OAKLAND, Calif. (CN) - College athletes can fight to certify a class allegedly shut out of revenue from live television game broadcasts.
The National Collegiate Athletic Association (NCAA), Electronic Arts Inc. and Collegiate Licensing Company had to strike the motion for class certification in the antitrust action led by former UCLA basketball star Ed O'Bannon.
O'Bannon's 2009 complaint claimed that the NCAA forces athletes to sign away the rights to their own images, cheating them out of a share in the profits from DVD and video game sales.
In late 2012, the athletes sought to amend their class certification terms. The newly defined class seeks to cover both former and current NCAA athletes, and to award football and men's basketball players 50 percent of all revenues earned by the NCAA or its member schools for live broadcasts of games.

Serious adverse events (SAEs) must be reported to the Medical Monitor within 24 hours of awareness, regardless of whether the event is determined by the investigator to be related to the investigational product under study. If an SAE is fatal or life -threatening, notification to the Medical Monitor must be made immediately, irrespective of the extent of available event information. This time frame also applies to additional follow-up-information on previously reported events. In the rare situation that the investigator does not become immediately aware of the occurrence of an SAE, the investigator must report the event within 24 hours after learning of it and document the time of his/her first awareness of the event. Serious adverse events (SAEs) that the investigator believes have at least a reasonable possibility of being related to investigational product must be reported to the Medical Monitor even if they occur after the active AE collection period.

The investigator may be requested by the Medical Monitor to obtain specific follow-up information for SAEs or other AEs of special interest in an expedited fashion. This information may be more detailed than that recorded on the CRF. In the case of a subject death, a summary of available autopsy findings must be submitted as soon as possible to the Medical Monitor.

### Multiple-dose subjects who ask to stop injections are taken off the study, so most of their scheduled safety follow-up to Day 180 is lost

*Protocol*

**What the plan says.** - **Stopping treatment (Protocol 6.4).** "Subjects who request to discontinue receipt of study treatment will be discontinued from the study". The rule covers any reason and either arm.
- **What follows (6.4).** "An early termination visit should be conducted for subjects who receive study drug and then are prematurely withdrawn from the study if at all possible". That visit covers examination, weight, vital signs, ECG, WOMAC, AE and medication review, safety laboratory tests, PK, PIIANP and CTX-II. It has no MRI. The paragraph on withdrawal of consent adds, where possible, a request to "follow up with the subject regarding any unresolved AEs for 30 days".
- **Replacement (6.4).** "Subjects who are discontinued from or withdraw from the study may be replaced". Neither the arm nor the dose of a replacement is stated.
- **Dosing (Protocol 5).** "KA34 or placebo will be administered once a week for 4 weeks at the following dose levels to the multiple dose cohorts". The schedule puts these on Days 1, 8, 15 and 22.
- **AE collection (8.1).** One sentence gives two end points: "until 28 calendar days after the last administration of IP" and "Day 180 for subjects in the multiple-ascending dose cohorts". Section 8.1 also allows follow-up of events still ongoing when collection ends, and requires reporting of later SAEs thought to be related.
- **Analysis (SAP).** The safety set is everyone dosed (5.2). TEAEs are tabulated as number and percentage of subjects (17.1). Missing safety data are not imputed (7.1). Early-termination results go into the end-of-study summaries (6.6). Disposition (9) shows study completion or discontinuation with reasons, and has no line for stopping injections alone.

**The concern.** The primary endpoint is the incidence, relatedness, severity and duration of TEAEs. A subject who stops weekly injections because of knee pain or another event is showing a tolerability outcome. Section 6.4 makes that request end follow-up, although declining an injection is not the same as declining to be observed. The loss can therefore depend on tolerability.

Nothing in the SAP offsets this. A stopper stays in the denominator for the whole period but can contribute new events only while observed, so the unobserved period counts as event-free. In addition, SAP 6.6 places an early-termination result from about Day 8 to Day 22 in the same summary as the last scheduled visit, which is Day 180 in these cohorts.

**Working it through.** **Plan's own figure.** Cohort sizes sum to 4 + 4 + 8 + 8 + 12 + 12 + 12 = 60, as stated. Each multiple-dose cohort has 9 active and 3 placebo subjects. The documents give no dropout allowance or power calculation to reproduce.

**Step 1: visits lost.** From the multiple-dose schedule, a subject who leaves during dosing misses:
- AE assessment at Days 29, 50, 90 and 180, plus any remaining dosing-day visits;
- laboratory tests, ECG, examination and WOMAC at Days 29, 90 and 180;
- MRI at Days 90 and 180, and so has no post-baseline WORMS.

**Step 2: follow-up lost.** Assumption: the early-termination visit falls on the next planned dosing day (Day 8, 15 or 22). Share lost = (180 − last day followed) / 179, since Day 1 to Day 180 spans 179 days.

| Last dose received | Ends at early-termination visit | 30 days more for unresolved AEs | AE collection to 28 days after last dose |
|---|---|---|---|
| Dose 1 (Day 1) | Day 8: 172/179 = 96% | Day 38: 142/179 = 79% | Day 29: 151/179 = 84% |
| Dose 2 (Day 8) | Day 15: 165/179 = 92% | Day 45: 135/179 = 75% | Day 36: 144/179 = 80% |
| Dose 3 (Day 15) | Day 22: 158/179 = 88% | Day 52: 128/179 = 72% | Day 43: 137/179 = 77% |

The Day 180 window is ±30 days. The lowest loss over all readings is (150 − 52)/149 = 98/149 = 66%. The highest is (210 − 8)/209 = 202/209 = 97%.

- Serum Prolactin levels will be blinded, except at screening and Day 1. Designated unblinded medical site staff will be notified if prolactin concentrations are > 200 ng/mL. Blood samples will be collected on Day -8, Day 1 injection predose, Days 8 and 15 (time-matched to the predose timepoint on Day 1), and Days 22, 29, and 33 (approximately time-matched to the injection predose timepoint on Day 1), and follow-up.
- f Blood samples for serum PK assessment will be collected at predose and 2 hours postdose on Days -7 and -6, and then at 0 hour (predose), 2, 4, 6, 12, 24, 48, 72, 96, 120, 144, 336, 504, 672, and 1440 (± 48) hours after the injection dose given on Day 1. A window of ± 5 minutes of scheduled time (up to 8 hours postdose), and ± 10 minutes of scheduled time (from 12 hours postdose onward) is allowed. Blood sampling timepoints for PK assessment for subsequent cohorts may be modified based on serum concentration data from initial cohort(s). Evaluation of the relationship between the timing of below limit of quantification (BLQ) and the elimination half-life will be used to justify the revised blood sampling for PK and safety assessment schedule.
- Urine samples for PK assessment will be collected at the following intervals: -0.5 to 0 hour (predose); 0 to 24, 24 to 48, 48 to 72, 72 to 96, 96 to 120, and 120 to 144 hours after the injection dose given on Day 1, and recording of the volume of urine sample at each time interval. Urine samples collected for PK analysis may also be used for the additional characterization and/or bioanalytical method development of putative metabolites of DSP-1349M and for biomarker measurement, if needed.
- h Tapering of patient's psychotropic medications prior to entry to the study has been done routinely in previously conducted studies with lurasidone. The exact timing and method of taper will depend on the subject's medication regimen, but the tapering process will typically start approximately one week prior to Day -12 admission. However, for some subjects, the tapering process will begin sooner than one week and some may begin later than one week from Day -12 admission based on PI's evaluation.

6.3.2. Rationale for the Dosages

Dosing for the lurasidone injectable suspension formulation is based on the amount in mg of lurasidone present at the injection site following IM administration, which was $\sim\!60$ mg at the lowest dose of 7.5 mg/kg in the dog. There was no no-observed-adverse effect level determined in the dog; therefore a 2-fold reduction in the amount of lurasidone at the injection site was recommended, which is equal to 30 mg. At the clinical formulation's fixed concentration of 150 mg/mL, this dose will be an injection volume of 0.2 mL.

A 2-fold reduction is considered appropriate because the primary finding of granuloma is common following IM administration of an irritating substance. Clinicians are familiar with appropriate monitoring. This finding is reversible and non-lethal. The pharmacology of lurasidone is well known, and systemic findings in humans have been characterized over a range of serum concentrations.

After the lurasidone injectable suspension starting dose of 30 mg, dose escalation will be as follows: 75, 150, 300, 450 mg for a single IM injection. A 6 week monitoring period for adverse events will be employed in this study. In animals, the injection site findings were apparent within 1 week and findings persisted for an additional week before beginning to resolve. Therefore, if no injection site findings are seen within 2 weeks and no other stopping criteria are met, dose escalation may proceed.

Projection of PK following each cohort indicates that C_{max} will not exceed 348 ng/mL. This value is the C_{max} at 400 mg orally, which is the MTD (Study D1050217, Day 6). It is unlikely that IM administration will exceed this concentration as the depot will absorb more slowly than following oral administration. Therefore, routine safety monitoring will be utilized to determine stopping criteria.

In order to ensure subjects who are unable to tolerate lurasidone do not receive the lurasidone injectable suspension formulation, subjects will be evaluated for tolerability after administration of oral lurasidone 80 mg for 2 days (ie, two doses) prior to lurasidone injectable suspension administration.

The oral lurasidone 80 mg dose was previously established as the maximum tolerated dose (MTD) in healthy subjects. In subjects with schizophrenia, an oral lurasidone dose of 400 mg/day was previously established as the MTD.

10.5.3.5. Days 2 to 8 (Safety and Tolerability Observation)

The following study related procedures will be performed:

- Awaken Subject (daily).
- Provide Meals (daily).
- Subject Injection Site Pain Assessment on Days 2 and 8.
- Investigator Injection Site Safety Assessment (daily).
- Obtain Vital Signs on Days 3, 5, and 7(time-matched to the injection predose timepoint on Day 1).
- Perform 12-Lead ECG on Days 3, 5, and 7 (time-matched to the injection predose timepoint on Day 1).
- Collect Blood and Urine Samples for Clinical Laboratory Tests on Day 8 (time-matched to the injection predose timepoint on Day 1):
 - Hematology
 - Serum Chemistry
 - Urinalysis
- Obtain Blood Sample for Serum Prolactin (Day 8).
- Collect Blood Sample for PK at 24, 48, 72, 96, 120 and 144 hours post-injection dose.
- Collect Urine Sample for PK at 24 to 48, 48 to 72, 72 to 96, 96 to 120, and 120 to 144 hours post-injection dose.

In an ensuing objection, the NCAA said that the class certification motion "profoundly changes every significant aspect of the antitrust claims" originally brought by the athletes.
The certification motion "introduces a new, much broader class definition, new allegations of illegal conduct, new products supposedly affected by that illegal conduct, and new relevant markets," the NCAA claimed.
U.S. District Court Judge Claudia Wilken refused to strike the certification motion Tuesday but said the defendants can file an additional opposition brief.
"Defendants argue that the motion for class certification should be stricken because antitrust plaintiffs are precluded from prosecuting the claims for which they seek certification," she wrote. "However, this is not reason to preclude antitrust plaintiffs from moving for class certification; instead, these contentions are more properly considered as arguments supporting denial of the motion for class certification on its merits. Accordingly, the court denies defendants' motion to strike and construes their brief as opposition to antitrust plaintiffs' motion for class certification."
A hearing on the class certification motion is scheduled for June 20.
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